Manpower and Brandish charged.  They didn’t get two steps before Marquis turned himself into a sea urchin, bone spears no thicker than a needle extending out of every pore, some extending twelve or fifteen feet.

Brandish planted her heel on the ground to arrest her forward movement and activated her power.  In an instant, her body was condensed into a point, surrounded by a layered, spherical force field.  It meant she didn’t fall on her rear end, and she could pick a more appropriate posture as she snapped back into her human shape.

Manpower wasn’t so adroit.  He managed to stop himself, slamming one foot through the mahogany floor to give himself something to brace against, but it was too late to keep him from running into the spears of bone.  Shards snapped against his skin and went flying.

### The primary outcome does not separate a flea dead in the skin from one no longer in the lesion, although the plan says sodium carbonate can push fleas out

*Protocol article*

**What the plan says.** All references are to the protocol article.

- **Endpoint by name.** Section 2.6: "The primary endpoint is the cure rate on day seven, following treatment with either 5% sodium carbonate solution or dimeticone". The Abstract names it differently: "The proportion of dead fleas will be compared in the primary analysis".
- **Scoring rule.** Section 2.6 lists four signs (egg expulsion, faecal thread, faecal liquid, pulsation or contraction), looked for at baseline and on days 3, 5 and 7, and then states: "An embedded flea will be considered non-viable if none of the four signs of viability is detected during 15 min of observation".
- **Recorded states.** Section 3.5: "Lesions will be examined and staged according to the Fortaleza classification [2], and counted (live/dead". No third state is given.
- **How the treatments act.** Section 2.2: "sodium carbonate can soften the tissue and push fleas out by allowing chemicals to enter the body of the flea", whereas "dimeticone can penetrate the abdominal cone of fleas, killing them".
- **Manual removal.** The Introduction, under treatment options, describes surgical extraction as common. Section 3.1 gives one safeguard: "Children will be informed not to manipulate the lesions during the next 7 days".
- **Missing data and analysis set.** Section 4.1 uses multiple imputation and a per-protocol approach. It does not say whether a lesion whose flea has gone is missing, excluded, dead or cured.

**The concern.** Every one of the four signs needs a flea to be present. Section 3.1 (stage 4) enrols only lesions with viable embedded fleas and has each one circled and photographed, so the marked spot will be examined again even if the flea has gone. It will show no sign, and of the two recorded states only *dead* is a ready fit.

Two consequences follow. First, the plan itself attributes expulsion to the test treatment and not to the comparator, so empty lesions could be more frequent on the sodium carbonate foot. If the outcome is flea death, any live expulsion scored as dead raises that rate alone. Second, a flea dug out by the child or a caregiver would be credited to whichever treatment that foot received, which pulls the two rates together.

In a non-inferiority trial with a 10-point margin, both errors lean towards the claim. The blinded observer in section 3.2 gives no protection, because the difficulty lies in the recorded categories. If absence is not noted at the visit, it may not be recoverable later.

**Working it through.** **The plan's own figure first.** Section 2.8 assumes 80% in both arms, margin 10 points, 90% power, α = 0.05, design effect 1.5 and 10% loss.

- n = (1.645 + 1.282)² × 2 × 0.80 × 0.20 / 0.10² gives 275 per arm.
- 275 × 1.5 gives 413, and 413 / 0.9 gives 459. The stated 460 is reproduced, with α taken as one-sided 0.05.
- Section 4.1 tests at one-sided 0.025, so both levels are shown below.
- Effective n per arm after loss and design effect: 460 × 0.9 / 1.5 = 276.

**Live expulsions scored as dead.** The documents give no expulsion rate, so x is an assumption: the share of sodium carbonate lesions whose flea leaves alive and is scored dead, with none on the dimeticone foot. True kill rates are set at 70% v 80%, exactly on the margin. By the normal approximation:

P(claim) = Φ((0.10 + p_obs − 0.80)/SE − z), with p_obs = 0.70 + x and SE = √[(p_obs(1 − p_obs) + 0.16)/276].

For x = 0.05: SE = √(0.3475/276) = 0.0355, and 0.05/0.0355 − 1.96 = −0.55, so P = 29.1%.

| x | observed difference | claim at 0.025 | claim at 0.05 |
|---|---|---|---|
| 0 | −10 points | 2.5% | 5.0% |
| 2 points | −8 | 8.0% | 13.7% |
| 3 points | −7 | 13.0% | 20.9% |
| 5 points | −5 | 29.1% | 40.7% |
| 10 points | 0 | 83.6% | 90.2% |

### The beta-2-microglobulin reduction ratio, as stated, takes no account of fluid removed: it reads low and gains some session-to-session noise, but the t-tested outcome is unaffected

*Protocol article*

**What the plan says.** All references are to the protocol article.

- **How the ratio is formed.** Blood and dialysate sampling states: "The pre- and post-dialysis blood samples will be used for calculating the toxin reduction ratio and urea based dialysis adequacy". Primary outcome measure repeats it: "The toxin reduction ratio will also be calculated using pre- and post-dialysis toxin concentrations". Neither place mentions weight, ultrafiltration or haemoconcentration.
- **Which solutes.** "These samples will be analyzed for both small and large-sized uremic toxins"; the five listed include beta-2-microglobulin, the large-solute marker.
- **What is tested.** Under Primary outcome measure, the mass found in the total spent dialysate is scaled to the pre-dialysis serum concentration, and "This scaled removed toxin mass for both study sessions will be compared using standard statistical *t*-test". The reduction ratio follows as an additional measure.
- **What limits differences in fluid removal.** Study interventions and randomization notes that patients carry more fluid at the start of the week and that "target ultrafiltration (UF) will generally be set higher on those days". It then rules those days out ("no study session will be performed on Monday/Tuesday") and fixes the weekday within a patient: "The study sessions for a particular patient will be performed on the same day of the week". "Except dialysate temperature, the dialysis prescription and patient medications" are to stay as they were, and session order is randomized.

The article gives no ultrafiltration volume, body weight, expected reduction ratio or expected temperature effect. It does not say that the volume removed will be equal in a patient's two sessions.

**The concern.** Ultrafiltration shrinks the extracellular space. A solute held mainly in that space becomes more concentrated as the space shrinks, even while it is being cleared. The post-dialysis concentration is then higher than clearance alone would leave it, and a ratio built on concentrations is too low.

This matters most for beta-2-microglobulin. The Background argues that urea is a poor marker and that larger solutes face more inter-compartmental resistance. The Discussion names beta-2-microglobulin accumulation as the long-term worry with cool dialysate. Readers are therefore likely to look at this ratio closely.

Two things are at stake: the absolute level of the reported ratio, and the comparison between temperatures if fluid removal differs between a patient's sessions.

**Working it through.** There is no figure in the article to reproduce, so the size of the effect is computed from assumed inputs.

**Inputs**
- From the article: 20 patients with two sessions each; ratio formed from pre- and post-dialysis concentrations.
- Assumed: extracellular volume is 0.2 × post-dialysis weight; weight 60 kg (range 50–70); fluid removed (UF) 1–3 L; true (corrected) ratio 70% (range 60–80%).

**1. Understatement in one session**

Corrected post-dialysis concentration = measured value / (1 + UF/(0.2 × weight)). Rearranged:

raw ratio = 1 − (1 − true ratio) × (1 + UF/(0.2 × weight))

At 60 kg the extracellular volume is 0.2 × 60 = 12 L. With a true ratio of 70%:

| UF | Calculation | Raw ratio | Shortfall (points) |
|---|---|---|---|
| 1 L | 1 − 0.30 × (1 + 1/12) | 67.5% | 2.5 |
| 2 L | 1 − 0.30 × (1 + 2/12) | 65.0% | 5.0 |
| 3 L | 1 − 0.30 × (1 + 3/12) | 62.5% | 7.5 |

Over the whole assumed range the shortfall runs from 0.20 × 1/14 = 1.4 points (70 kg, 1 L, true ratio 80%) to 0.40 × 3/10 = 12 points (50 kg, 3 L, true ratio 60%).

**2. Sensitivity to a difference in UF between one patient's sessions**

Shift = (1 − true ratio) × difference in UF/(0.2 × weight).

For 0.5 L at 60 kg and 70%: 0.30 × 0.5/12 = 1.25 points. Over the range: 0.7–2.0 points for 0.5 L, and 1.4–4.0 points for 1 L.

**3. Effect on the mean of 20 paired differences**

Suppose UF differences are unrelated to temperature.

Lady Photon opened her mouth to shout a warning, but it was too late.  Flashbang fell to one knee as a shard bounced off the ground near him, reshaping into a form that could slash across the top of his foot.  Brandish caught only a glimpse of the wound, primarily blood.  She didn’t see anything resembling bone, but Marquis apparently did.

There was a sound like firecrackers going off, and Flashbang screamed.

The needles retracted.  Marquis rolled his shoulders, as if loosening his muscles.  “Broke your foot?  How clumsy.”

Lightstar was the next to go down, as one splinter that had embedded in a bookshelf branched out to pierce his shoulder.  Fleur caught him before he could land on top of more of the bone needles.